Abragames' Eliana Russi spoke to us about the popular BIG Festival, and Brazil's plans to become a player in the rapidly expanding video game industry.
Earlier this summer, Brazil hosted its sixth BIG Festival in São Paulo and Rio de Janeiro. The festival, which is free to the public, puts the spotlight squarely on the indie video game scene, with developers from around the world visiting these locations to present their creations (some currently available, others upcoming) to more than 20,000 attendees. It allows developers and studios to meet with big publishers like Electronic Arts and Bandai Namco, in the hopes of finding publishers for their games. There’s even an awards show to celebrate the best indie games both in and outside Latin America.
With plans already set for BIG Festival 2019, we interviewed the head of the Brazilian Game Developers Program, Eliana Russi, to learn more about how the festival began, and how Brazil is looking to become a place where indie developers can thrive.
BIG Festival didn’t happen overnight — events take time to come together and not just because of the sheer volume of logistics to consider along the way. “We held the festival in 2012, but our lack of experience showed that we needed some factors to make things work,” Russi admitted. “Things like government support, studios and companies to be in business, and to create that public audience… consumers that would appreciate indie games. At the time, all they knew were the games that you bought in a physical store.
“Everywhere I went, governments were supporting the industry. It was happening in Canada, the UK, France, Korea, and Germany. We knew that we needed to give the Brazilian games industry a boost… we needed government, business, and audience. We built on these three things. We also knew there were developers all over the country, but who they were, where they were located, and what they could deliver, we didn’t know.”
BIG Festival ended up being a benchmark of sorts for the previously fractured indie game community in Brazil. What Russi found was that the developers aren’t hiding in the corners anymore — they’re thriving out there.
“The festival gave this flourishing industry benchmarks,” Russi noted. “We had over 600 indie game submissions this year. We also invite and pay for the top nominees for the best game. We fly them here for free. The only thing that is paid are the business-to-business meetings. This is paid not because that’s how we financially break even, it’s just to set the bar, so you have to be a formalized studio (not a person) and you have to pay to enroll before you meet with a professional from Microsoft, Sega, etc.”
BIG Festival can’t accept all 600 applicants, of course. Instead, they use a few “layers” of people to curate the submissions, vet the games, and finalize the games to be showcased.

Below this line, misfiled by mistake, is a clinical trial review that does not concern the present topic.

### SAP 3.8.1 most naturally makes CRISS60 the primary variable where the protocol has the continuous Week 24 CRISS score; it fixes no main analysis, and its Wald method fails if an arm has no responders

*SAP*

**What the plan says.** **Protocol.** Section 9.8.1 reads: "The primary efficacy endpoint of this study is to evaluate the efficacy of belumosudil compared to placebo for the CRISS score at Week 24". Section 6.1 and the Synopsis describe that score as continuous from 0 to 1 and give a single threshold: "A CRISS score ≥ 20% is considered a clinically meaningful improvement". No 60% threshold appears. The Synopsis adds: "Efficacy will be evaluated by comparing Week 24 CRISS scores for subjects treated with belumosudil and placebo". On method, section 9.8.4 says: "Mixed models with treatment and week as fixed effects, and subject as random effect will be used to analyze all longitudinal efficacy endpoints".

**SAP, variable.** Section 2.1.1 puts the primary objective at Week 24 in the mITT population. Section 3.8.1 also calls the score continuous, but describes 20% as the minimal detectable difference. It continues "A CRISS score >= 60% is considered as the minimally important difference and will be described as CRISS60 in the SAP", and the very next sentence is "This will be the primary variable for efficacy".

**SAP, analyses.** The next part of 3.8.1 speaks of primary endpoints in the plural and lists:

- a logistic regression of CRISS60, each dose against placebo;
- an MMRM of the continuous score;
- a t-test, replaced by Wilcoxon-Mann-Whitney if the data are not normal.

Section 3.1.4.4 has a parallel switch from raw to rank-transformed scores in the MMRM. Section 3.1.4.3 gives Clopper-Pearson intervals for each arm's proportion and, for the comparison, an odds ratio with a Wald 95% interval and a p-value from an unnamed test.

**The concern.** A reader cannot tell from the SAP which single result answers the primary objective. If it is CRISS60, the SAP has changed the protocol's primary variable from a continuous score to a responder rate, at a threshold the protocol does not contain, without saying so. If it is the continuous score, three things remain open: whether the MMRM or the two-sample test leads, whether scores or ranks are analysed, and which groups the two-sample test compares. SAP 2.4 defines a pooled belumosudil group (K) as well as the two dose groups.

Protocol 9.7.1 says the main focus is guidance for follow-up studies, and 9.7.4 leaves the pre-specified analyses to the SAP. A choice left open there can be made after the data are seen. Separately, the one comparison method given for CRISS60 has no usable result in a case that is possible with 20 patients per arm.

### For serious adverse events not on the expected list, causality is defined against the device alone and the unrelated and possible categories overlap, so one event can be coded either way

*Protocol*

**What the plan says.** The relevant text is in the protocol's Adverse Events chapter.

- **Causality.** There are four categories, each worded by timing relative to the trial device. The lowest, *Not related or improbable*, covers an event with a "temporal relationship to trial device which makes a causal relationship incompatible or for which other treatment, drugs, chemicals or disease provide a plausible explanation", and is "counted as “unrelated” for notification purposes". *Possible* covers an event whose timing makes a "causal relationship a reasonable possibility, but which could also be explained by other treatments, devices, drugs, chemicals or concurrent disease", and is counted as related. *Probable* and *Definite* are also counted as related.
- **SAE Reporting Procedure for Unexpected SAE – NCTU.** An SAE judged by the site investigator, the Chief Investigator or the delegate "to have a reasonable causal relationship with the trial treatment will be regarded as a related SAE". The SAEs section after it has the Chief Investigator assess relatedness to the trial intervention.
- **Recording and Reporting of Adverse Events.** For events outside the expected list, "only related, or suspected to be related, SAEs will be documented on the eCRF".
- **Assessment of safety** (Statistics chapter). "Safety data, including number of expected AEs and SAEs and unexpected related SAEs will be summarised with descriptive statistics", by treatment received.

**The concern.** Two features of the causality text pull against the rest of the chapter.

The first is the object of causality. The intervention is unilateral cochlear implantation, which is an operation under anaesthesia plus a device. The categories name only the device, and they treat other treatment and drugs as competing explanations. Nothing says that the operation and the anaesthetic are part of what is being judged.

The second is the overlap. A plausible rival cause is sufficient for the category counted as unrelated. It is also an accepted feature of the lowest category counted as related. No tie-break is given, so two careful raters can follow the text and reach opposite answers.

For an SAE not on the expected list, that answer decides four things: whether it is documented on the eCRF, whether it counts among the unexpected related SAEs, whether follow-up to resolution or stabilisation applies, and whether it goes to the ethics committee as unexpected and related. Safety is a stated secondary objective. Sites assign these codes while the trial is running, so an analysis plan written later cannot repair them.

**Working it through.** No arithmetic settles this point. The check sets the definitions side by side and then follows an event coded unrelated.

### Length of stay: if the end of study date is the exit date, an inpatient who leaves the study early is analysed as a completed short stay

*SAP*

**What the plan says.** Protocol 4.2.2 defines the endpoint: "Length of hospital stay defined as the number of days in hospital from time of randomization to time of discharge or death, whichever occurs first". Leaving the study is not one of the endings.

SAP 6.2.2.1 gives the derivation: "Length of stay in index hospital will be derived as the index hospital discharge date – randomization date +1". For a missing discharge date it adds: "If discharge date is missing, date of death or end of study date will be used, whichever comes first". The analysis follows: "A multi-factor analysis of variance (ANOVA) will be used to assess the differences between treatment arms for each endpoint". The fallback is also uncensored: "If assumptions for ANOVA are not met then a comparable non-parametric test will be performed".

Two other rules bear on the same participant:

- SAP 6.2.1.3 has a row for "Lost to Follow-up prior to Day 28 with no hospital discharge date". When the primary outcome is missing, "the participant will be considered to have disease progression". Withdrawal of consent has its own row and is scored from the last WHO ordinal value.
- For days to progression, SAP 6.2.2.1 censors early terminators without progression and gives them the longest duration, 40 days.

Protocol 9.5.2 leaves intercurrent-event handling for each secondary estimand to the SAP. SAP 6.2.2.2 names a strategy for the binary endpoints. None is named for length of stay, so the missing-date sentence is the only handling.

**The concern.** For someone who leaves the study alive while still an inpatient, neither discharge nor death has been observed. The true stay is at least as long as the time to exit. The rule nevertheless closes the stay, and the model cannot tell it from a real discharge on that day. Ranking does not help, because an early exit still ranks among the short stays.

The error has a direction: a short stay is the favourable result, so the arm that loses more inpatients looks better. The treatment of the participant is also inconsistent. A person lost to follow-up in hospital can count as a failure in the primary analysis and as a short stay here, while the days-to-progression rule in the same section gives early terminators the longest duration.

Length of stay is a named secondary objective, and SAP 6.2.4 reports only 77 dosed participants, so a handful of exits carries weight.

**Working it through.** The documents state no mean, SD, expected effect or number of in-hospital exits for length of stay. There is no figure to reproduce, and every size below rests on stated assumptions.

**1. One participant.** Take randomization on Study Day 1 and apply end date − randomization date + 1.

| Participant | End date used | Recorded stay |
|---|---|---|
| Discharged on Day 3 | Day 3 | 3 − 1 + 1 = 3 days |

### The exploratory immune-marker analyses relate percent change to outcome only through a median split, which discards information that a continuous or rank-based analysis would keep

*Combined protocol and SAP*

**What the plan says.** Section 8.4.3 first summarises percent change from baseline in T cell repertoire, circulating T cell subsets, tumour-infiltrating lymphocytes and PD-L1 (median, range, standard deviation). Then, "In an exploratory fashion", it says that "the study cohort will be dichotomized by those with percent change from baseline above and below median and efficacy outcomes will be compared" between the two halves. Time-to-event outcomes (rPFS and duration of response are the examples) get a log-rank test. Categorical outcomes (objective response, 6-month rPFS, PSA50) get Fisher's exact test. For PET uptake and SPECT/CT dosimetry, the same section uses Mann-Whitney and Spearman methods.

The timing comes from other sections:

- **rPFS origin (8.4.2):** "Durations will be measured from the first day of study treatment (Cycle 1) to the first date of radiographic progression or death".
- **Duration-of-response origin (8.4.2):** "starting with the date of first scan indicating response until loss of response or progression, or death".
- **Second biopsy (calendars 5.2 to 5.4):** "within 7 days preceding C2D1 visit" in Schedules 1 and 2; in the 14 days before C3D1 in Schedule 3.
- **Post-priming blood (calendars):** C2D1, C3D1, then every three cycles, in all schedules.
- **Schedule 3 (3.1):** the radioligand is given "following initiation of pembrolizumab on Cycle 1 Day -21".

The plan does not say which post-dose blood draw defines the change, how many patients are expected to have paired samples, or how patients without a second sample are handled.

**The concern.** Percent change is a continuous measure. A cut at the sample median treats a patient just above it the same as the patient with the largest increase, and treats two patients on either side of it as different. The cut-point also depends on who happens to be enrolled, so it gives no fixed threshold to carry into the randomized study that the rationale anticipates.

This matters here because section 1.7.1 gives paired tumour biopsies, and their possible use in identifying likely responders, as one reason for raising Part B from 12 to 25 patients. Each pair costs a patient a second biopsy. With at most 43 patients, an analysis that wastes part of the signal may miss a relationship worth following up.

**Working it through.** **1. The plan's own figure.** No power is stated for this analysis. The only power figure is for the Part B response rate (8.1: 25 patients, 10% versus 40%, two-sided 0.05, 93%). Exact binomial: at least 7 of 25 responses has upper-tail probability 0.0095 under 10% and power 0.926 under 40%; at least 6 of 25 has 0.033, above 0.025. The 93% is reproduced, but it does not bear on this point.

“All games are tested and played,” she said. “Games that are technically unfit are eliminated. The games we select then go to a second tier of people who analyze them for such things as narrative, arts, and music. Then the finalists play and rank the games.
At the end, the international jury arrives a day before everyone else. These professionals play all of the games and follow a methodology to determine the finalists.”
And just like there are differences between PAX and PAX Dev, the BIG Festivals in Rio and São Paulo certainly aren’t the same. In Rio, they discuss “social impact, politics, health, and education” much in the way that Games For Change highlights those issues during its festival. It’s “much smaller than São Paulo” and there isn’t any “business or matchmaking with professionals.”
Russi doesn’t see that changing, either: “São Paulo is where the [gaming] industry in Brazil is located. Everyone is here. It will always be bigger in São Paulo.”
It’s important to Russi to have a presence at other events around the world, in addition to organizing BIG Festival each year. She organizes the Brazilian presence at Gamescom, GDC, and most recently ChinaJoy, one of the biggest gaming events in the world. She does this through a government program called Brazilian Game Developers (BGD).
“We spend a whole year traveling and networking so when we get to an event like GDC, we already know who is coming,” Russi noted. “At GDC 2018, we had 45 companies and it was more than 120 professionals. For Gamescom we have 20-30 studios who travel in groups of two to three, so it’s around 60-70 people.”
The Brazilian and Latin American game industries are flourishing examples of what happens when governments step in and highlight local game development for the rest of the world. It’s in part how audiences outside of Brazil get to experience a game like Dandara, which was not only developed by a Brazilian team, but it’s inspired by a Brazilian warrior. The Brazilian delegation at GDC 2018 was particularly active as well, with 19 developers showcasing their games at GDC Play.
As Latin American game development spins up, the rest of the world is taking notice. The purpose of BIG Festival isn’t necessarily to turn inward for Brazilian games, but to expand outward and showcase the vibrant indie scene that beats at the heart of Latin America.
Disclosure: BIG Festival organizers paid for GameDaily's travel and accomodations/* =$comments; */?>